A while back I wrote this as part of a response saying that the only way to get into a top consultancy was to got to Harvard, Yale, Princeton or Stanford. Having joined a top consulting firm from Princeton and Harvard, I thought some of their observations to be BS, but there is a certain core of truth. As I wrote then:
There is some rationality in this approach – it is not all mindless snobbism. Take Princeton. It screens something like 25,000 already exceptional applicants down to just 1500, and then further carefully monitors their performance through intensive contact over a four year period. This is WAY more work and resources than a private firm could ever apply to the hiring process. In effect, by limiting their hiring to just a few top schools, they are outsourcing a lot of their performance evaluation work to those schools.
Matthew Shaffer, via Glen Reynolds, write something similar about all college degrees:
Those of us who question the price and value of higher education don’t disagree that people with B.A.s do much better in life, especially in employment. We disagree about the source of that advantage: The B.A. may mostlycorrelate with and signal for, rather than impart important qualities. (Really we all agree it’s some mix of the three factors — our differences are of emphasis.)...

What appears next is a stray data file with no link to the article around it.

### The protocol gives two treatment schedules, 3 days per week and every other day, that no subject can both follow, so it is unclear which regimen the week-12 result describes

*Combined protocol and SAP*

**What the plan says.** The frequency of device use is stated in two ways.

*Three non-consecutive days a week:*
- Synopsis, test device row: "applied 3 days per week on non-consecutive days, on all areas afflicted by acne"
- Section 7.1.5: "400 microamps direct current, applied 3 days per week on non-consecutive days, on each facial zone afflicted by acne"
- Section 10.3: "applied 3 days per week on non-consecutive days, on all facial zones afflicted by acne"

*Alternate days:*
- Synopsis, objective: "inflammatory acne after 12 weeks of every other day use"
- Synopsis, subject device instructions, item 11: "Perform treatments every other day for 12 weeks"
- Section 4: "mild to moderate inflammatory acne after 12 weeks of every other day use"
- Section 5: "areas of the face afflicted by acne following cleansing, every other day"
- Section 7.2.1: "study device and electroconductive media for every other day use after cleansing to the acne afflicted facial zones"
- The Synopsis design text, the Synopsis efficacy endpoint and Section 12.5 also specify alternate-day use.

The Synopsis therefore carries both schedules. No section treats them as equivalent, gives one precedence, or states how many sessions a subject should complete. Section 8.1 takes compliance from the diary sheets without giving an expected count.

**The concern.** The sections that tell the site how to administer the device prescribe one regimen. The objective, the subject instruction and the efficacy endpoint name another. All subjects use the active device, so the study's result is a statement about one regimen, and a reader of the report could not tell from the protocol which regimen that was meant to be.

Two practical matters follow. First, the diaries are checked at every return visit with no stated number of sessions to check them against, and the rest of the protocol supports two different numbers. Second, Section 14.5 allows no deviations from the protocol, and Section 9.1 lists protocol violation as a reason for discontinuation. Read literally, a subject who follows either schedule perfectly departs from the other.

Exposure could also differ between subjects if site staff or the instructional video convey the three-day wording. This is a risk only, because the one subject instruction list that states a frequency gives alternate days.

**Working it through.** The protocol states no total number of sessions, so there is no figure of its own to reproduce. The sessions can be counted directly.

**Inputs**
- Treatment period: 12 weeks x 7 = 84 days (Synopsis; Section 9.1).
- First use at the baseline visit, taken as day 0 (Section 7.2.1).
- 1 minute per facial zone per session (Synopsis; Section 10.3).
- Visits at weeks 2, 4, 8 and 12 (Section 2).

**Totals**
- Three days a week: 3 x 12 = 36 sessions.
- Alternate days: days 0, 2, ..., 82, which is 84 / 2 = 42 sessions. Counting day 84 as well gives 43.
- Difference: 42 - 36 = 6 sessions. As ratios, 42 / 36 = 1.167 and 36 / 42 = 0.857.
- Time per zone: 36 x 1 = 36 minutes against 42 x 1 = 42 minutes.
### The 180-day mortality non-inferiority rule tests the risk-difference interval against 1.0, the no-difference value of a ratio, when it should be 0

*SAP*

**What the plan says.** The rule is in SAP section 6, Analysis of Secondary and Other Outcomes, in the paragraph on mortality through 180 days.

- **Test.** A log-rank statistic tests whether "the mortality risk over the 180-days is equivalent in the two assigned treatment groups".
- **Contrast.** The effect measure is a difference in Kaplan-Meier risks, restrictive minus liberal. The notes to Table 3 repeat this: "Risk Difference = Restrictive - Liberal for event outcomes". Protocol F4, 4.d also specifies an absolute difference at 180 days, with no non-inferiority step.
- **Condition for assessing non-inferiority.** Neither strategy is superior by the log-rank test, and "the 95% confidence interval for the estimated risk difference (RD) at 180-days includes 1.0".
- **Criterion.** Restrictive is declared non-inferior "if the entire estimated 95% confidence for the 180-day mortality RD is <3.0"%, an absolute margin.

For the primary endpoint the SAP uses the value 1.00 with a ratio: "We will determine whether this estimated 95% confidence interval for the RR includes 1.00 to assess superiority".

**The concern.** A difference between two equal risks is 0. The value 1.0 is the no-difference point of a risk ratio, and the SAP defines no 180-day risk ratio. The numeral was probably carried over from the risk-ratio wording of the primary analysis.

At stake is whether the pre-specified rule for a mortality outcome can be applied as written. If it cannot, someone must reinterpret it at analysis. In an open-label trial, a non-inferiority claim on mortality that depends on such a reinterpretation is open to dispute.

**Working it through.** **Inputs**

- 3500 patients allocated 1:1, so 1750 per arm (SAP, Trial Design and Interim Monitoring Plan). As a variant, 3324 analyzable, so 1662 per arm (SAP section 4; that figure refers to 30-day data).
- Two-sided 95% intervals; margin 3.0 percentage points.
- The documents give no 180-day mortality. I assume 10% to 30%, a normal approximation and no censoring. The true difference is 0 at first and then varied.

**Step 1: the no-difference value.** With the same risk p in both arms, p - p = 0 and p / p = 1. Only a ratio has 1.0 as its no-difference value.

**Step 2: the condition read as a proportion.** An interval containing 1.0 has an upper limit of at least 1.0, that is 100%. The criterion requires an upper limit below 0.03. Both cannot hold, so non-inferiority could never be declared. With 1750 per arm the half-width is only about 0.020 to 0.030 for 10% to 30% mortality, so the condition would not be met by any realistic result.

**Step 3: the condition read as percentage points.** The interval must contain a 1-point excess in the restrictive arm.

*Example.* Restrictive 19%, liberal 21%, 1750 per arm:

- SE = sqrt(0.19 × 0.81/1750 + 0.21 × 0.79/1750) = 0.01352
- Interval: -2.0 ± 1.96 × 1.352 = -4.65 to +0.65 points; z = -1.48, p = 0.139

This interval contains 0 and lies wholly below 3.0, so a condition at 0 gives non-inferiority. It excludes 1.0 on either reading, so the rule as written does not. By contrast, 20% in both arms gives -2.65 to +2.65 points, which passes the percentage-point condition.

We skeptics think this: Since employers can no longer measure job applicants’ IQs nor put them through long apprenticeships, graduating college is the way job-searchers signal an intelligence and diligence that college itself may have contributed little toward. Employers are (to use a little economic jargon) partially outsourcing their employee search to colleges. This is a good deal for employers, because college costs them nothing, and the social pressure to get a BA means they won’t miss too many good prospective recruits by limiting their search to college grads.
I think this has a lot of truth to it, but it can't entirely be true -- if it were, your degree would not matter but we know engineering and economics majors get hired more than poetry majors. Though one could still stick with the strong skeptical position by arguing that degree choice is again merely a signal as to interests and outlook and a potentially even a proxy for other characteristics (to the latter point, what is your mental picture of an engineering major? a women's studies major? a politics major? an econ major?)